You might ask now: but what about group transients? I am happy to tell you, they are not a thing on Wayland.
There is one more type of child window on Wayland, which should get mentioned but does not have a direct equivalence on X11: popups, usually in the form of context menus.
On Wayland these can be realized with the xdg-shell protocol extension providing the xdg-popup type.
Now you might say: "Wait a minute, context menus are also a thing on X11!" That's true, but on X11 they are not really child windows of anything more than the root window. They are placed by the client directly in global coordinates and superimposed by the X Server as override redirect windows. The window manager just ignores them.
On Wayland that is different, because for one the window manager is the server and secondly clients can not place surfaces in global coordinates.
Wayland popups are placed and can be moved by the compositor, here together with the infamous wobbly windows effect.
A popup must therefore be placed relative to some other surface the client knows about. For example a right-click context menu will be opened directly at the position of the cursor. A hamburger menu opens relative to the visual boundaries of the hamburger button.
The xdg-shell protocol provides means to allow such initial placement and later correction. Admittedly that can become complex pretty quickly.
The important fact to remember though, is that on Wayland the xdg-popup type also establishes a parent-child relation with another window as its parent, while popups on X11 did not.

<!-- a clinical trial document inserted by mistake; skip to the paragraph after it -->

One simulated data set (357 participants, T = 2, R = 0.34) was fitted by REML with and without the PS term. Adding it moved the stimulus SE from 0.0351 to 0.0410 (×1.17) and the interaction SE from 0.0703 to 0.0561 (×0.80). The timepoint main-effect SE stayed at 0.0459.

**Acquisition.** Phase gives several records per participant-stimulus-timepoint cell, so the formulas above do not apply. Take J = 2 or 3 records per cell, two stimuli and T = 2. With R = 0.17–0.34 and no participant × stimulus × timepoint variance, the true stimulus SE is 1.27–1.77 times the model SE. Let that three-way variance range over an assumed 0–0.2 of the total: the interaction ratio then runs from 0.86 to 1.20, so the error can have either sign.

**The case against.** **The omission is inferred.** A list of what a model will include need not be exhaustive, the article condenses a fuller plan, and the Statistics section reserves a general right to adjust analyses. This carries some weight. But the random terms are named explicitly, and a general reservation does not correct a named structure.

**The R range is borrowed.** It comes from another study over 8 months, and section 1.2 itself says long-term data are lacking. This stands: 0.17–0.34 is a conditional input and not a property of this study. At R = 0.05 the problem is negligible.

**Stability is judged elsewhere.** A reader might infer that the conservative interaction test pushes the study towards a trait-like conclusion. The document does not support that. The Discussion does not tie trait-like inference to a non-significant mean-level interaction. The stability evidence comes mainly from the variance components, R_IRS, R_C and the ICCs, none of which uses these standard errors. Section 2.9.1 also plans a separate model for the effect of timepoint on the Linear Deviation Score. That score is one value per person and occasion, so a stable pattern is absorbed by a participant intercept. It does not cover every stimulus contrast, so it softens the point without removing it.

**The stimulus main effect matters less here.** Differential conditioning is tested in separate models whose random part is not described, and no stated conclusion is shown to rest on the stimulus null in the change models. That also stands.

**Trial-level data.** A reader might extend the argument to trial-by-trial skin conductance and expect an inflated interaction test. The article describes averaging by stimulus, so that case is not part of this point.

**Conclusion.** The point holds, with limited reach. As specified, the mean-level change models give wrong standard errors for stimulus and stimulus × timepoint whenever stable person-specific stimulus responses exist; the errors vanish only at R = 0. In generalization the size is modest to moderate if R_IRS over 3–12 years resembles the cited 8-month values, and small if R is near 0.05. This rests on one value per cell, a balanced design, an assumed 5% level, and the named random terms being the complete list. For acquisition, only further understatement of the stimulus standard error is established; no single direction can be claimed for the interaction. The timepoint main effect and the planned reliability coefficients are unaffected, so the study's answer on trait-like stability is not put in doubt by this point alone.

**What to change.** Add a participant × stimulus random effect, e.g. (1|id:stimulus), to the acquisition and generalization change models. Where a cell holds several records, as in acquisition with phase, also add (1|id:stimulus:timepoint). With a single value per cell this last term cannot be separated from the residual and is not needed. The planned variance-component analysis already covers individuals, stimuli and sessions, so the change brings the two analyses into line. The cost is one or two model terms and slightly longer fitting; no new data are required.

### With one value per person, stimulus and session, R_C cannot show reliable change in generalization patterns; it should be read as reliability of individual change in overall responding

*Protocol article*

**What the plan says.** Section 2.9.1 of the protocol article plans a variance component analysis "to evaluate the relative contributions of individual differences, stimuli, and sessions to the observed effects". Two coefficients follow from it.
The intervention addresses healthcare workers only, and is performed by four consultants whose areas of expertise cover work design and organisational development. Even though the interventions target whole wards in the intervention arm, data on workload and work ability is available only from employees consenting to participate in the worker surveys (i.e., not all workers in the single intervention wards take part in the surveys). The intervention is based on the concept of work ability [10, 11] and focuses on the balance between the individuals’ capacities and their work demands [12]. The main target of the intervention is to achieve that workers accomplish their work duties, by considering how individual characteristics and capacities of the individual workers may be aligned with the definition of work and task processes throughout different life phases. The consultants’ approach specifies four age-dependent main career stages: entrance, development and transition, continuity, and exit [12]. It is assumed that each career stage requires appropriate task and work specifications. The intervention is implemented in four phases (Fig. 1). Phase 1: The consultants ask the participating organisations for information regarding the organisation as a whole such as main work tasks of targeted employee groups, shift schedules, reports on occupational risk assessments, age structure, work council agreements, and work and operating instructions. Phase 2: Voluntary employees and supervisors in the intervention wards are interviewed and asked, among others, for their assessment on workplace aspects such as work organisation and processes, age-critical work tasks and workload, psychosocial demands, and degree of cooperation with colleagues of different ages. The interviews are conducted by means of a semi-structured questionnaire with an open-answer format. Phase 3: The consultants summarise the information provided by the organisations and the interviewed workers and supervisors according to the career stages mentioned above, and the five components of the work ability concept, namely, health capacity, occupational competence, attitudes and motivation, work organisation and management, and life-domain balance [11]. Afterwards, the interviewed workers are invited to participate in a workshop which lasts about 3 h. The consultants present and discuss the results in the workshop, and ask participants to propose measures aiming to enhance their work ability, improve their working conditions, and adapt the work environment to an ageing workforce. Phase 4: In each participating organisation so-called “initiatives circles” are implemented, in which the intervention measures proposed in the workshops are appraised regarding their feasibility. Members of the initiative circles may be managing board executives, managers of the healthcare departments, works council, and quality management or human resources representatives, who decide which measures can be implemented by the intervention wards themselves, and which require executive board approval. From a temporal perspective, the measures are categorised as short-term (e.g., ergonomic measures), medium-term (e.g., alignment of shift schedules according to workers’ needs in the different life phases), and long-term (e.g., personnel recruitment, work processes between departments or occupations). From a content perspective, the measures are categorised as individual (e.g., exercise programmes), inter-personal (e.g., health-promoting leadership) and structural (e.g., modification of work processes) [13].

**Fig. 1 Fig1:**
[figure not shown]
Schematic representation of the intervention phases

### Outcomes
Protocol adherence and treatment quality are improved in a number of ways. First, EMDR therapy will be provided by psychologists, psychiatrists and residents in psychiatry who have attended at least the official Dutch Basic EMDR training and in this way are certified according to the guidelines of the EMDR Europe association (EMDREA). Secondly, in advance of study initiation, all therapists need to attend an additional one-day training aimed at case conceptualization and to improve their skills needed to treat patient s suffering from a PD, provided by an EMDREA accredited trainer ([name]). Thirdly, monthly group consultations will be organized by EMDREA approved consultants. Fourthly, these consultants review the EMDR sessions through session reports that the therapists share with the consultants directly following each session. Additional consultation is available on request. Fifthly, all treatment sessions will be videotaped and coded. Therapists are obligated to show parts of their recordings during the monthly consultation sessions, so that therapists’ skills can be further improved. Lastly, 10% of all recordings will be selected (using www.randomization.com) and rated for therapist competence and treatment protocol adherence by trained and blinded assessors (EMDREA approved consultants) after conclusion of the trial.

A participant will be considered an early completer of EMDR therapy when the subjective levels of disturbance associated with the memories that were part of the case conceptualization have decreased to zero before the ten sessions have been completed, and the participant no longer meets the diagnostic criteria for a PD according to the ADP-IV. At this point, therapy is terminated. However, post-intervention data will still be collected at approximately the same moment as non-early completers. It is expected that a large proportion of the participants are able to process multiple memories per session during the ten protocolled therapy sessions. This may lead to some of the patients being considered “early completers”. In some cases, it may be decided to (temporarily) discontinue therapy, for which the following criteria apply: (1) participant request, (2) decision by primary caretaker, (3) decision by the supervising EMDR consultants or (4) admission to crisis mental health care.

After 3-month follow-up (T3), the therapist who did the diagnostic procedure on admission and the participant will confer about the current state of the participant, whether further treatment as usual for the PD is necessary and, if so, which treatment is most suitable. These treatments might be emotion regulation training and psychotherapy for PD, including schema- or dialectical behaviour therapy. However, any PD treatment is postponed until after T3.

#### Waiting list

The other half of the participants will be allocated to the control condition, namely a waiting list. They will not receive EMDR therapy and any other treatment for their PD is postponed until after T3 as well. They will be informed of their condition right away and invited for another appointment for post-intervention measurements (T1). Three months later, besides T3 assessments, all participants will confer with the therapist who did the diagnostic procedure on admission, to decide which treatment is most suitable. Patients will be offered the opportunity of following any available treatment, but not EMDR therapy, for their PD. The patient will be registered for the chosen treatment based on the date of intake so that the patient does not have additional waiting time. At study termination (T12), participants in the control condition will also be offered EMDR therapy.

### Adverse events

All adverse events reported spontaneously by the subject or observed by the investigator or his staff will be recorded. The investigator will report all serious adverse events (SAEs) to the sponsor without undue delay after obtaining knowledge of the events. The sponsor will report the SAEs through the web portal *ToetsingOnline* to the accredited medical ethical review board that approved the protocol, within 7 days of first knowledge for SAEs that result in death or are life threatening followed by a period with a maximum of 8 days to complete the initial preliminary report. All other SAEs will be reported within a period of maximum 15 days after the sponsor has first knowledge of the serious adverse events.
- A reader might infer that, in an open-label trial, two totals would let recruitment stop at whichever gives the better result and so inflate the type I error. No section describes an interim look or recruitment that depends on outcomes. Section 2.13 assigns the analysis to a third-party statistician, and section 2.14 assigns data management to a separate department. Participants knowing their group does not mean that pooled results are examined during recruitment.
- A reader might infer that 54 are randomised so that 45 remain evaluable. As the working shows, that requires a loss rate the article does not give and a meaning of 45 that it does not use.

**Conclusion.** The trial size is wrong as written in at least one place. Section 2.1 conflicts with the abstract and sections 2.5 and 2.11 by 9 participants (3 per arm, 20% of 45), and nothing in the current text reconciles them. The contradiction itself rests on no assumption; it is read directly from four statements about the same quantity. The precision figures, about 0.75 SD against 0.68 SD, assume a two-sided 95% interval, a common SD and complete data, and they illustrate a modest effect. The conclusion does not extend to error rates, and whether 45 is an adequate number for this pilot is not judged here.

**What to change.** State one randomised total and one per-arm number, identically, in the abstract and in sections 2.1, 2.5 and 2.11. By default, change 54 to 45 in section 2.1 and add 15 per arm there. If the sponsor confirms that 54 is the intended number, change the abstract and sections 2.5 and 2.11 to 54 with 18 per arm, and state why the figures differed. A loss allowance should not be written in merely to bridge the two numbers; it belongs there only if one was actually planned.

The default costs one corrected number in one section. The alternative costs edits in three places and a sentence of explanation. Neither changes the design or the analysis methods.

In this introduction we took a tour through our "Window Kindergarten". We learned about the different kinds of window children by looking at their basic definitions in the X11 protocol and other X specifications and in the Wayland protocols with its extensions. We also mentioned for each of them what their use case is.
The mental model of window children and parents is powerful and transcends the mere technicalities of each individual protocol. Due to historic circumstances or just inexperience in developing intuitive terminologies, these fundamental ideas are sometimes more difficult to understand than necessary. Luckily this has improved with Wayland.
There seem to be two complementary basic types of children:
- As part of some tree structure, either a global one with a single root window or multiple outgoing from different windows.
- Via a direct connection linking windows of similar type that otherwise would not be connected via that tree structure.
Additionally we have on X11 need for a more complex implementation because of group transients while on Wayland subsurfaces and foreign surfaces are more straightforward. On the other side on Wayland the window manager needs to take over some work for subsurfaces, what was in the past handled by the X Server.
So we learned quite a lot about child windows. In the upcoming article, that is targeted to be published next week, we use our knowledge to take an in-depth look at the recent innovations in KWinFT, when handling X11 transients, Wayland subsurfaces and foreign surfaces in a unified way.